The following description can be better understood in light of the Figures, in which:
Together with the following description, the Figures may help demonstrate and explain the principles of the invention and methods for using the invention. In the Figures, the thickness and configuration of components may be exaggerated for clarity. The same reference numerals in different Figures represent the same component.
The following description supplies specific details in order to provide a thorough understanding. Nevertheless, the skilled artisan would understand that the apparatus and associated methods of making and using the apparatus can be implemented and used without employing these specific details. Indeed, the apparatus and associated methods can be used in conjunction with any systems, components, and/or techniques conventionally used in the industry. For example, while the description below focuses on using fibers in diamond-impregnated cutting tools, this invention may be implemented in many other cutting tool applications, such as in cutting tools that are impregnated with any cutting media like super-abrasive materials (e.g., polycrystalline diamond), aluminum oxide, silicon carbide, silicon nitride, tungsten carbide, cubic boron nitride, alumina, seeded or unseeded sol-gel alumina, etc., and combinations thereof.
The cutting tools described herein can be used to cut stone, subterranean mineral formations, ceramics, asphalt, concrete, and other hard materials. These cutting tools may include core sampling drill bits, drag-type drill bits, roller cone drill bits, diamond wire, grinding cups, diamond blades, tuck pointers, crack chasers, and the like. For example, the cutting tools may be any type of earth drill bit (i.e., core sampling drill bit, drag drill bit, roller cone bit, navi-drill, full hole drill, hole saw, hole opener, etc.), diamond saw blade (e.g., laser welded blade, concave diamond blade, segmented blade, continuous rim blade, wavy core blade, ventilated core blade, etc.), grinding cup (e.g., single row cup, double row cup, grinding cup with T-shaped segments, etc.), tuck pointer (e.g., triple row, etc.), crack chaser, polishing disk, and so forth. In some embodiments, though, the cutting tools are core sampling drill bits and diamond wire.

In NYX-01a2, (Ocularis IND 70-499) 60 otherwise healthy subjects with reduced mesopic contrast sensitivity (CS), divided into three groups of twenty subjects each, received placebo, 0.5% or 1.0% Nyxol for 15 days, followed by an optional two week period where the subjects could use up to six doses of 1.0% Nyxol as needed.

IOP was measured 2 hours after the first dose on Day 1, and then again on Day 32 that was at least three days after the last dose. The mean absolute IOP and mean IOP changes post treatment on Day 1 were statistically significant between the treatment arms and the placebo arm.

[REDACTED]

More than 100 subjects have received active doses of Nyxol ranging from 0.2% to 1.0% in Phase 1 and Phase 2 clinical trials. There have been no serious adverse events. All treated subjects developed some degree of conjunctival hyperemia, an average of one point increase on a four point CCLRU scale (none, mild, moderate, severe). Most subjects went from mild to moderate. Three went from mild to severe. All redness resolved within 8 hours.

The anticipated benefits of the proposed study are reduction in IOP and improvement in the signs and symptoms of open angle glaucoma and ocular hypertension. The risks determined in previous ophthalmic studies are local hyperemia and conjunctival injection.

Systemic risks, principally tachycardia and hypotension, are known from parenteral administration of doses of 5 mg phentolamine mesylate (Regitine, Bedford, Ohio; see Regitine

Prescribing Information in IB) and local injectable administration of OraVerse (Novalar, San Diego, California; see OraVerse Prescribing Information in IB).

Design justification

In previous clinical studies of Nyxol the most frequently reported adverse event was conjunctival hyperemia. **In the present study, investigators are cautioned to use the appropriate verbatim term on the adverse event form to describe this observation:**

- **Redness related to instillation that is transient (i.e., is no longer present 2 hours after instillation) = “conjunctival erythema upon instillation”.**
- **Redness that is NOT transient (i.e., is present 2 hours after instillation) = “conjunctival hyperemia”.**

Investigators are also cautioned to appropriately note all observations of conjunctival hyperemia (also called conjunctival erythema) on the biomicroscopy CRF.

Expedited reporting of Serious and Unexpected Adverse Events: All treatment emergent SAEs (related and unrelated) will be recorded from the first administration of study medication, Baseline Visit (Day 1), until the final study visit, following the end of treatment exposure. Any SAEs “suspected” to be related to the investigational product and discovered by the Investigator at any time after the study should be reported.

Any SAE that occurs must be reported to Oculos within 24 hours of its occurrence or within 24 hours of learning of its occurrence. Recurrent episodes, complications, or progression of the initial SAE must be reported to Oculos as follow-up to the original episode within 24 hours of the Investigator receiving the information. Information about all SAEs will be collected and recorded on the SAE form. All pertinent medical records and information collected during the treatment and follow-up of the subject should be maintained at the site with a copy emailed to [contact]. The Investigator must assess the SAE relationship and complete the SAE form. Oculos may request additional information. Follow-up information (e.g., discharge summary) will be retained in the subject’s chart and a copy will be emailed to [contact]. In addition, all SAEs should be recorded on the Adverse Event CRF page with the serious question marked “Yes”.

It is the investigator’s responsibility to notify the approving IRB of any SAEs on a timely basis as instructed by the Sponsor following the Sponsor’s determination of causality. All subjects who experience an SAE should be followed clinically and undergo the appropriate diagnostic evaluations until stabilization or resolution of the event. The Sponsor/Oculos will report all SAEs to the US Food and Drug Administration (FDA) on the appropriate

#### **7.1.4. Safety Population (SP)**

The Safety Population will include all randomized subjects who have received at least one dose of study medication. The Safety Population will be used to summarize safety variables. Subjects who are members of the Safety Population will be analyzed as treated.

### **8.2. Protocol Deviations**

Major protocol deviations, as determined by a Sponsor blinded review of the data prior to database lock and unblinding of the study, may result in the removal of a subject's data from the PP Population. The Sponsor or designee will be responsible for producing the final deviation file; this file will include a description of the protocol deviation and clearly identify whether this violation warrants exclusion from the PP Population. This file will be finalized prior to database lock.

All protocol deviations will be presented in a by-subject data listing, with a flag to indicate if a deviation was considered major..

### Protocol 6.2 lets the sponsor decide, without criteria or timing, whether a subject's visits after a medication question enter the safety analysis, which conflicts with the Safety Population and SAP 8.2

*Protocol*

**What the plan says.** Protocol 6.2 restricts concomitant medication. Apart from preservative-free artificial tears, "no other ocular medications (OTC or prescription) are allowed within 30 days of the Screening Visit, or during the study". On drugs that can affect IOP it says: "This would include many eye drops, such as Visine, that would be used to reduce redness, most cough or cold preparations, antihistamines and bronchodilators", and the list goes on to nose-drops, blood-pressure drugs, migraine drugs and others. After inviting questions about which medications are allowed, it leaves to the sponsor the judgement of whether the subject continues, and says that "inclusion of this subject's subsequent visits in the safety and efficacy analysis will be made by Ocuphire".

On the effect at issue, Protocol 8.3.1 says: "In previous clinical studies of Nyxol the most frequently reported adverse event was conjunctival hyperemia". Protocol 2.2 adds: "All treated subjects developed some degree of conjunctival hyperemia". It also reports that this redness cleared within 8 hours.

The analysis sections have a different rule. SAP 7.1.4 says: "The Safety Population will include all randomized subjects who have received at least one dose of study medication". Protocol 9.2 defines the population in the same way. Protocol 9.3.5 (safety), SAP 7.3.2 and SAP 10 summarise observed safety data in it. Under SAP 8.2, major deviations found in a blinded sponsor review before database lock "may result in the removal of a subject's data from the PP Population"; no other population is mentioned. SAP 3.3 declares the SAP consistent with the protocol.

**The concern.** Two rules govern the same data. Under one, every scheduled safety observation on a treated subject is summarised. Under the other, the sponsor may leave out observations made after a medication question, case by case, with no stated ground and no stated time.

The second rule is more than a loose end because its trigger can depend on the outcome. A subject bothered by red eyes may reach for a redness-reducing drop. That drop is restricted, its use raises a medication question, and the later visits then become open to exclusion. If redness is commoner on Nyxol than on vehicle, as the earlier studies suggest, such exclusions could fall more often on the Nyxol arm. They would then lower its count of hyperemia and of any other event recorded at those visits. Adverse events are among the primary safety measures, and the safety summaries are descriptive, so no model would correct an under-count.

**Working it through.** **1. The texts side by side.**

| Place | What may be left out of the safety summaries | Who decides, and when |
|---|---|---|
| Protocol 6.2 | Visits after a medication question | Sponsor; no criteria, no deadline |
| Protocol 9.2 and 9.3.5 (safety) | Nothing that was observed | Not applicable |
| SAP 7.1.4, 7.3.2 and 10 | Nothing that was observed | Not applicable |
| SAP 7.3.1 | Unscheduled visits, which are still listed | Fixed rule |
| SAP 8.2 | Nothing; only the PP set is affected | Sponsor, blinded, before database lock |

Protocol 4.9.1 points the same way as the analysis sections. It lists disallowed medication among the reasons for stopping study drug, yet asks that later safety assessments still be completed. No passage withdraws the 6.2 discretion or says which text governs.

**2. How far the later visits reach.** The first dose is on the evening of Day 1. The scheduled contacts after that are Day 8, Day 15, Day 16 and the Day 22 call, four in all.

The part of the cutting tools that performs the cutting action (or the cutting portion of the tool) contains a matrix with a powdered metal or a hard particulate material, such as tungsten carbide or any other super-abrasive material. This material can sometimes be infiltrated with a binder, such as a copper alloy or a substantial equivalent, and can be sintered to form a segment. The cutting portion of these tools can also be impregnated with diamonds, or some other form of abrasive cutting media, and mixed (and, in some embodiments, reinforced) with fibrous materials (or fibers) as described in detail in the embodiments where the cutting tool is a core sampling drill bit and a diamond wire.
The drill bit 20 may be any size, and may therefore be used to collect core samples of any size. While the drill bit may have any circumference and may be used to remove and collect core samples with any desired diameter, the diameter generally ranges from about 1 to about 12 inches. As well, while the kerf of the drill bit (the radius of the outer surface minus the radius of the inner surface) may be any width, it generally ranges from about ½ of an inch to about 6 inches.
The first section 21 of the drill bit may be made of any suitable material known in the art. In some embodiments, the first section may be made of steel or a matrix casting of a hard particulate material in a binder. In some embodiments, the first section 21 may contain a chuck end, sometimes called a blank, bit body, or shank, that may be used for any purpose, including connecting the drill bit to the nearest part of the drill string. Thus, the chuck end can be configured as known in the art to connect the drill bit 20 to any desired part of the drill string.